:: September 2020 Letter ::
It’s a wonderful thing to welcome a brand new aircraft. This month, a new plane was revealed: Air Force acquisition chief Dr. Will Roper revealed the existence of a full-scale prototype, now in flight testing, developed under the service’s Next-Generation Air Dominance (NGAD) program. This was possible, according to Roper, with digital engineering. “With digital engineering, everything is sooner. So, if you get it right, everything is faster, cheaper,” Roper told Breaking Defense. Roper advocates a new Digital Century Series, a rapidly created series of electronically-designed combat aircraft built in relatively small (~75) numbers, with ~15 year service lives.
Also this month, DoD announced that aircraft designed with digital engineering would receive an “e” designation, led by Boeing’s eT-7 (as distinct from the E-designation, which means electronic combat, as in EA-18G or EF-111). All of this e-talk brings out my inner Luddite. Actually, it’s not so inner. Here’s a few e-points about the NGAD prototype and related e-topics:
1. A prototype doesn’t mean much in terms of new aircraft timing. Model-Based Systems Engineering (MBSE) may be a significant step forward, but CAD/CAM was a bigger step. It’s been a long time since something was designed on vellum. And even with CAD/CAM there has always been a big gap between prototype and service entry. Twelve years passed between the YF-22’s first flight and first F-22 deliveries, and almost ten years between the X-35 and first F-35 deliveries. These were designed with pre-MBSE techniques and tools, but then again in ten or 15 years MBSE could be obsoleted by a completely new set of techniques and tools.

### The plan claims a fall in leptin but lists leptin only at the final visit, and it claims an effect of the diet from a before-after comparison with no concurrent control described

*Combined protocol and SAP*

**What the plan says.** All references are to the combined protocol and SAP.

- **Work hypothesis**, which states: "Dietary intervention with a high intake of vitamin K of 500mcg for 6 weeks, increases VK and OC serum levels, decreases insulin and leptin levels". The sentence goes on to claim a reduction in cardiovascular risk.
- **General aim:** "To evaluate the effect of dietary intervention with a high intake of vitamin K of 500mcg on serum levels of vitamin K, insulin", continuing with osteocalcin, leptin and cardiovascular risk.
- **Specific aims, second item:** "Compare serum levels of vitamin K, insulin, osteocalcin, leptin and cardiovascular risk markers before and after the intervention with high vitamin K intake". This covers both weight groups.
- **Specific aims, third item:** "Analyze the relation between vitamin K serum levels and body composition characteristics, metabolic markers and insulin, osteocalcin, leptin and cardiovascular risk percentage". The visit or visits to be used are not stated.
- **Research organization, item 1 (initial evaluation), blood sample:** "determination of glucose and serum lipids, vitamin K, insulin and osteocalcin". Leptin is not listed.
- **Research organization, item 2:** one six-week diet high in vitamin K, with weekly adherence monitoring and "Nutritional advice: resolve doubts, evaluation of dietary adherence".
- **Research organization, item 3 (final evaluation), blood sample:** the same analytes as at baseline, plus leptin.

From the other direction, the pre-CAD/CAM F-15 and F-16 saw just two and five years (respectively) pass between first flight and service entry. The XB-52 and YB-52 first flew in 1952, with the first B-52A delivery in 1954. As AeroDynamic Advisory’s Kevin Michaels told me, “It’s strange that in the era of digitization, aircraft design and development has become slower.”
Also, consider Boeing’s 787, which was originally known as the 7E7, due, in part, to the same goofy marketing technophilia that the Pentagon displayed this month. The Dreamliner’s e-credentials were unquestioned. Yet the gap between first flight and service entrance was longer than anything else in Boeing history.
2. A prototype doesn’t mean much in terms of funding requirements. This NGAD prototype reportedly cost around $1.7 billion. That’s what a prototype costs. It then takes another $10-20 billion to mature the design, create the necessary systems, and get it service-ready.
3. A prototype doesn’t change the DoD’s fighter acquisition challenges. Assuming that the above points are correct – that it still takes well over $10 billion and well over ten years to bring it to service – then the Century Series concept makes no sense. Each new type would be a huge investment in time and money, with little payoff in terms of deployable warfighting capabilities.